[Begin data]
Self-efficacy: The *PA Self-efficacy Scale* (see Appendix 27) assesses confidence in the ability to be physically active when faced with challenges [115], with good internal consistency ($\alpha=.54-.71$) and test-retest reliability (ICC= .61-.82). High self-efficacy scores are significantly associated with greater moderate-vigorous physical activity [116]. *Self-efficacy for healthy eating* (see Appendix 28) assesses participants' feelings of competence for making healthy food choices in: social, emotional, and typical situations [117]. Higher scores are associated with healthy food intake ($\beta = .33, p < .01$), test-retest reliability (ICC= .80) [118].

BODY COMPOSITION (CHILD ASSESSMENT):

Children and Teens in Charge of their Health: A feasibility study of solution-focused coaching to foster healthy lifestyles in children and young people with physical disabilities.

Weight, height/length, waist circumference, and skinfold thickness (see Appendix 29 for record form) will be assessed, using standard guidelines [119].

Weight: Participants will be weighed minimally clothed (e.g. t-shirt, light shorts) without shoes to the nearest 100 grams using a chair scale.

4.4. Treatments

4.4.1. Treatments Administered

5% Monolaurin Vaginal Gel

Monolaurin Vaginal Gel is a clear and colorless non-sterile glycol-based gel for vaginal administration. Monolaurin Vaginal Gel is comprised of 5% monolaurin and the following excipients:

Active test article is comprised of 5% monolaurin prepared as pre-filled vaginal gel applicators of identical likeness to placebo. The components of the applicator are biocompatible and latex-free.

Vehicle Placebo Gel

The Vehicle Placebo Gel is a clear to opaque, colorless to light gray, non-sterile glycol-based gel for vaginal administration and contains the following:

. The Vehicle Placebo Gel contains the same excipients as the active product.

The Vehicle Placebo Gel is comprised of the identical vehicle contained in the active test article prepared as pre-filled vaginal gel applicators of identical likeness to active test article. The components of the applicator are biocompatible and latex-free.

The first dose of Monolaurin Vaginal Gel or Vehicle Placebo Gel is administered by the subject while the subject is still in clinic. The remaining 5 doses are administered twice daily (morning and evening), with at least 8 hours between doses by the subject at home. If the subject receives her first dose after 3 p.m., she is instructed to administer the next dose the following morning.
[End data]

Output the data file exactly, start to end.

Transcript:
Self-efficacy: The *PA Self-efficacy Scale* (see Appendix 27) assesses confidence in the ability to be physically active when faced with challenges [115], with good internal consistency ($\alpha=.54-.71$) and test-retest reliability (ICC= .61-.82). High self-efficacy scores are significantly associated with greater moderate-vigorous physical activity [116]. *Self-efficacy for healthy eating* (see Appendix 28) assesses participants' feelings of competence for making healthy food choices in: social, emotional, and typical situations [117]. Higher scores are associated with healthy food intake ($\beta = .33, p < .01$), test-retest reliability (ICC= .80) [118].

BODY COMPOSITION (CHILD ASSESSMENT):

Children and Teens in Charge of their Health: A feasibility study of solution-focused coaching to foster healthy lifestyles in children and young people with physical disabilities.

Weight, height/length, waist circumference, and skinfold thickness (see Appendix 29 for record form) will be assessed, using standard guidelines [119].

Weight: Participants will be weighed minimally clothed (e.g. t-shirt, light shorts) without shoes to the nearest 100 grams using a chair scale.

4.4. Treatments

4.4.1. Treatments Administered

5% Monolaurin Vaginal Gel

Monolaurin Vaginal Gel is a clear and colorless non-sterile glycol-based gel for vaginal administration. Monolaurin Vaginal Gel is comprised of 5% monolaurin and the following excipients:

Active test article is comprised of 5% monolaurin prepared as pre-filled vaginal gel applicators of identical likeness to placebo. The components of the applicator are biocompatible and latex-free.

Vehicle Placebo Gel

The Vehicle Placebo Gel is a clear to opaque, colorless to light gray, non-sterile glycol-based gel for vaginal administration and contains the following:

. The Vehicle Placebo Gel contains the same excipients as the active product.

The Vehicle Placebo Gel is comprised of the identical vehicle contained in the active test article prepared as pre-filled vaginal gel applicators of identical likeness to active test article. The components of the applicator are biocompatible and latex-free.

The first dose of Monolaurin Vaginal Gel or Vehicle Placebo Gel is administered by the subject while the subject is still in clinic. The remaining 5 doses are administered twice daily (morning and evening), with at least 8 hours between doses by the subject at home. If the subject receives her first dose after 3 p.m., she is instructed to administer the next dose the following morning.